It pains me to say this Donnie,but with the current”lawsuit crazy” mentality in America, it’s probably best for churches to consult legal counsel before going down the path towards Biblical discipline.

      Many years ago I was forbidden to remove former members names from the books out of fear of being sued. Turns out that is exactly what happened to another pastor. After that the denominations legal team allowed removal of names only after a thorough review.

      The times,they are a changing…

      1. Holly T. Ashley says:

        That is serious and true. Changing the ByLaws will help to take care of this issue. That is, if we invoke church discipline.

    2. Les Ferguson says:

      It is helpful if there is a set policy for dealing with allegations of sexual or any other type of ministerial misconduct. Not that our denomination does it better than others but, short of a policy from the SBC or whatever denomination you are a member of, create a fair policy on Ecclesiastical discipline – the discipline of the Church. This is a long read but, for the most part, if actions are taken under the Title IV policy in the Episcopal Church they aren’t overturned. But the solution is fair and strives for reasoned action. https://www.episcopalchurch.org/files/candc_2009pp123-166.pdf

  6. Thomas S. Burris, says:

    An old adage: “Prevention is worth an ounce of cure” is relevant here as well. Leaders need to be up front about this issue. Some guidelines of accountability should include having one’s computer and phone available at any time for inspection (just like random drug tests in some organizations). A close accountability/mentoring for those who are on church staff or working with children. Having the insurer come to review church policies for such issues. And above all (as any insurer will demand) have criminal BG checks for anyone working with children and all prospective staff members.

  7. “If you keep doing what you have always done, you keep getting what you’ve always got.”

  8. The number one reason churches in America are taken to court is an allegation of sexual abuse. Most often churches lack established guidelines/policy for leadership to follow when interacting with those they serve. This coupled with incomplete vetting and a lack of comprehensive screening makes it easy for predators to operate. It’s difficult to perfectly protect everyone in your congregation but creating a proactive culture where communication and transparency are encouraged, and preventive planning is a priority you can certainly reduce the risk. Here’s a link for more information on Comprehensive Screening. http://bit.ly/2p8P7PV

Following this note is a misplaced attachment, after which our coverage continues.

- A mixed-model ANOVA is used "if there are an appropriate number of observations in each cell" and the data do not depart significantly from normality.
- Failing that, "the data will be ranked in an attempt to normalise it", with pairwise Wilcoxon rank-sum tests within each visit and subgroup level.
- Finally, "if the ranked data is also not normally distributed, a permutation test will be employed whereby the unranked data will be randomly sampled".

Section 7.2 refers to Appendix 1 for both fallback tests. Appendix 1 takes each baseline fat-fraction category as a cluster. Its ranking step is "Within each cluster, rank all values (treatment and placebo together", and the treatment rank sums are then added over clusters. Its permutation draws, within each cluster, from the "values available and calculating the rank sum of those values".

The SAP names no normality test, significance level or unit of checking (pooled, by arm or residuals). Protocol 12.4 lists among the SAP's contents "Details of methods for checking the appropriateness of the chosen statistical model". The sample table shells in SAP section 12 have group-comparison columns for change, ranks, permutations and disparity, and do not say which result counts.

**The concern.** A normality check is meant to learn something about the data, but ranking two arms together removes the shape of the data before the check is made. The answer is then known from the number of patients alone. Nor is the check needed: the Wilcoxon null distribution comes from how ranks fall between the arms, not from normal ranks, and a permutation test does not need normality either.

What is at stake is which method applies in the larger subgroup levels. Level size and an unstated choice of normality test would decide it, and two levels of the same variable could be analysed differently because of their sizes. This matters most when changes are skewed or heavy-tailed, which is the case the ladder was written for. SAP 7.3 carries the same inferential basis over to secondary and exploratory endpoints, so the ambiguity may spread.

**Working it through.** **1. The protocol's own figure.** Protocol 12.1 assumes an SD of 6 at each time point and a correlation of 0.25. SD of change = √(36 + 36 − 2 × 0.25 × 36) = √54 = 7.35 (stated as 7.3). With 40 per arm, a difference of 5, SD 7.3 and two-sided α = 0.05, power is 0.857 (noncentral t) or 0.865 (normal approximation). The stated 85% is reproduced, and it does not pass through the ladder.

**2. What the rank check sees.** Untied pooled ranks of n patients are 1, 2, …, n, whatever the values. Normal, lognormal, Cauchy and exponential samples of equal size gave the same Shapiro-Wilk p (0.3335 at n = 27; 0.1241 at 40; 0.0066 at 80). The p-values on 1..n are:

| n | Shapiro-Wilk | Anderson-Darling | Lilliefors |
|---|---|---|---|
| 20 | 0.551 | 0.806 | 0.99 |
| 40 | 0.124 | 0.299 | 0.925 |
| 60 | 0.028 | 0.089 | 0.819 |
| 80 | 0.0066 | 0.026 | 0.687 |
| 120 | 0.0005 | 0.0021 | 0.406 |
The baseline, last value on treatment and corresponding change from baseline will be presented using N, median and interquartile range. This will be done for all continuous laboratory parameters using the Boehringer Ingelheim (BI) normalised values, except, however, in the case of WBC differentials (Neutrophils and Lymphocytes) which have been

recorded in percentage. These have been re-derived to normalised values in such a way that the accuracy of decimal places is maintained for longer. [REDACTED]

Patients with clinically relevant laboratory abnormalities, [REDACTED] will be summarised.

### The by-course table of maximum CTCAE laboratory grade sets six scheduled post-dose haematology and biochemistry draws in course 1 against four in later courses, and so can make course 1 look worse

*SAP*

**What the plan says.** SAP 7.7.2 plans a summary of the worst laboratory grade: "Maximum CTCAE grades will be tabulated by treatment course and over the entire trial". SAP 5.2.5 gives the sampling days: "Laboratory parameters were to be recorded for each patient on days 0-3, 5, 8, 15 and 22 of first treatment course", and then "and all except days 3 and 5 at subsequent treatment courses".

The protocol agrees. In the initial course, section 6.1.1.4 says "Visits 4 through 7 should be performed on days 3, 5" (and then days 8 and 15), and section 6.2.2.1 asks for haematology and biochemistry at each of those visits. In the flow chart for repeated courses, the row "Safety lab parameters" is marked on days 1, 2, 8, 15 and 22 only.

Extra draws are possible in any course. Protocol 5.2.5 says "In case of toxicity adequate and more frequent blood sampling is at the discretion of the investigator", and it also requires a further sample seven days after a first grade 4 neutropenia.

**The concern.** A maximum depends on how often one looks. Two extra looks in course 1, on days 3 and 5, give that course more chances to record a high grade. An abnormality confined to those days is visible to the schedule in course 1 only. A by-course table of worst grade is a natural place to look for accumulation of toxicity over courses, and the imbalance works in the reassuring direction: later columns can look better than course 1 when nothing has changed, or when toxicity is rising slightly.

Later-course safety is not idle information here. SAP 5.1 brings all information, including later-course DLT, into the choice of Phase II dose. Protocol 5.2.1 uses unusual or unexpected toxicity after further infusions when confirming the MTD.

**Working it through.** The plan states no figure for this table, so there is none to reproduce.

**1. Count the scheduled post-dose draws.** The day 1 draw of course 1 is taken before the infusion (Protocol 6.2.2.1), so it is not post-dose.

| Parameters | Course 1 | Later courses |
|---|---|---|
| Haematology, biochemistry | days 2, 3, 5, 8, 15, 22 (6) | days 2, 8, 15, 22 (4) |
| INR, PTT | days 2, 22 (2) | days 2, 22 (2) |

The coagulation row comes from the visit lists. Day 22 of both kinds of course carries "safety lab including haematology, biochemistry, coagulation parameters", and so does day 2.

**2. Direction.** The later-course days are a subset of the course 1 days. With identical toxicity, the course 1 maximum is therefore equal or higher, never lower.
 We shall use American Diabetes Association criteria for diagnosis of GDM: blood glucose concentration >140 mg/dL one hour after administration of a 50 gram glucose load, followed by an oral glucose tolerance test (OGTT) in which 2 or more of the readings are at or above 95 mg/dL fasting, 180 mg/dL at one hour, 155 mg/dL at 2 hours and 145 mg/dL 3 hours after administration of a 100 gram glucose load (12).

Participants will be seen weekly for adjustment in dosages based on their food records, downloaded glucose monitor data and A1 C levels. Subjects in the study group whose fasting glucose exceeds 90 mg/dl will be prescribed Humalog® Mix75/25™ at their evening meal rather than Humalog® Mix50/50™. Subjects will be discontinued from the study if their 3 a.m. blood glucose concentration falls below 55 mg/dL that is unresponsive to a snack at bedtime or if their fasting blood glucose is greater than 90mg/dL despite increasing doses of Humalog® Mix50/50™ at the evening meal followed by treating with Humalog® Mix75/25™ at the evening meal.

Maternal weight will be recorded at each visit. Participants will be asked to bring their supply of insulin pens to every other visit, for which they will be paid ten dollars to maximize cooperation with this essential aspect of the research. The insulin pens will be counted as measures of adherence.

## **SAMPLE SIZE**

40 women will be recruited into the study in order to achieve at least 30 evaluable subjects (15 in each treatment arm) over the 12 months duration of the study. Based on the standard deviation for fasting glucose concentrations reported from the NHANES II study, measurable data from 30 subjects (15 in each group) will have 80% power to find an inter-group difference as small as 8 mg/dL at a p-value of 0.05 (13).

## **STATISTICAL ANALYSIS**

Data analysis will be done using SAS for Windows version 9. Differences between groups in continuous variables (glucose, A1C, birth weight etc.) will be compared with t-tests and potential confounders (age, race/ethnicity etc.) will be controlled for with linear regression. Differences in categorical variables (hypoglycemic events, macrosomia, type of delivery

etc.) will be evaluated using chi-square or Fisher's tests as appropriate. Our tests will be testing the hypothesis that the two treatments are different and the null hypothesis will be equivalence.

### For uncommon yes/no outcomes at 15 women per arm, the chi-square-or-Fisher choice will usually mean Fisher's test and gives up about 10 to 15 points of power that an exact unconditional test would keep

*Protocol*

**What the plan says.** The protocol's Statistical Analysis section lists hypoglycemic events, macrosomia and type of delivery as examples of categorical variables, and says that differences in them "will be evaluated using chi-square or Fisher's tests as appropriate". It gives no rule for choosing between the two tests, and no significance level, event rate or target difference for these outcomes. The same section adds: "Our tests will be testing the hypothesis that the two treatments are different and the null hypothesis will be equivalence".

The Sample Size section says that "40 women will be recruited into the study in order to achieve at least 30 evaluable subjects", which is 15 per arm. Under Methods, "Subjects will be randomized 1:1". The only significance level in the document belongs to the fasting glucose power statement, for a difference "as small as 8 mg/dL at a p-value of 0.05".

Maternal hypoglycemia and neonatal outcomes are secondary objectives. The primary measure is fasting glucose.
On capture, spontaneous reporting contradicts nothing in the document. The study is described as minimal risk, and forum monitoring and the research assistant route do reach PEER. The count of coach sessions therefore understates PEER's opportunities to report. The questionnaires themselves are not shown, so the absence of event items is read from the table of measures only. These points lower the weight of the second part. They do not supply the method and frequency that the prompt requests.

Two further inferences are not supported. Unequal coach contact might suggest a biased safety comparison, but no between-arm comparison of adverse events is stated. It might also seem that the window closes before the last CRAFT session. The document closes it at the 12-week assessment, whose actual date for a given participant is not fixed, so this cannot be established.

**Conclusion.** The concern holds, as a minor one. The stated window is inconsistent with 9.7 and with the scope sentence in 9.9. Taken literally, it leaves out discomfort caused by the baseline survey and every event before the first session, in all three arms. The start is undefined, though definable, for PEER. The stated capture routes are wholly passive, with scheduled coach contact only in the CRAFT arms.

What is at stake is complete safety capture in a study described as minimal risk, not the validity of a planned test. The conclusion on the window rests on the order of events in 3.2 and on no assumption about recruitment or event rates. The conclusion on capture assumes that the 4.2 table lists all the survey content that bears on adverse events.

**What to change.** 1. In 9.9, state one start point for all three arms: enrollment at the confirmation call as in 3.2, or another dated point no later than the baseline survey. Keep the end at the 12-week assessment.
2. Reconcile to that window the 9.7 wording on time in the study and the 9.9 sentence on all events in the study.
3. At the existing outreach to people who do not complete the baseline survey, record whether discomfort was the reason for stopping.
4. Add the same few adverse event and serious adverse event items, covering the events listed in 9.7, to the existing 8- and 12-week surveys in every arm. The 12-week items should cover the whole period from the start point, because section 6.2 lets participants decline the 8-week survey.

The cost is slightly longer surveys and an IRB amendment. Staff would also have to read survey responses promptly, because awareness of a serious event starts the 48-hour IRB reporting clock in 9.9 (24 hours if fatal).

9. Jonathan says:

    No one wants to say this, and neither do I. Cause it sounds crude. But no, we cannot just start off believing the alleged victim. Yes, we start off listening to them. But just point blank believing is dangerous. 3 reasons:

    1) My own sister, whom I love, made false accusations against a church leader years ago. Eventually, she admitted to it being false, but that man never recovered. And the damage it caused that minister’s family is hard to type. Everyone started off believing, rather than listening and investigating.

    2) Years later, as a teacher, I informed a high school student that her grade was a 34% and that she would fail the class, as grades were being sent out the next day. Later that day, she went to the principal of the school and claimed I had sexually assaulted her. There was no proof, but I lost my job. And no, I did nothing of the sort.

    3) There is such a thing called “False Memories.” I work in rehabilitation homes for sex trafficking survivors. They battle false memories all the time. Part of the recovery process is that they learn to decipher between real and false. But it takes much professional help to do that. There are girls who had an incident when they were younger, maybe a touch, a peck, a flirtatious comment, and they tucked it away in the recess of their memory cause they didn’t know what to do with it. Well, that messes with a person, and no fault of the girl, years later when they bring it out, the story expands into something radical. I’ve seen this happen many times as well.

    I’m just saying, I’ve seen too many cases where just believing immediately is the worst thing that could be done.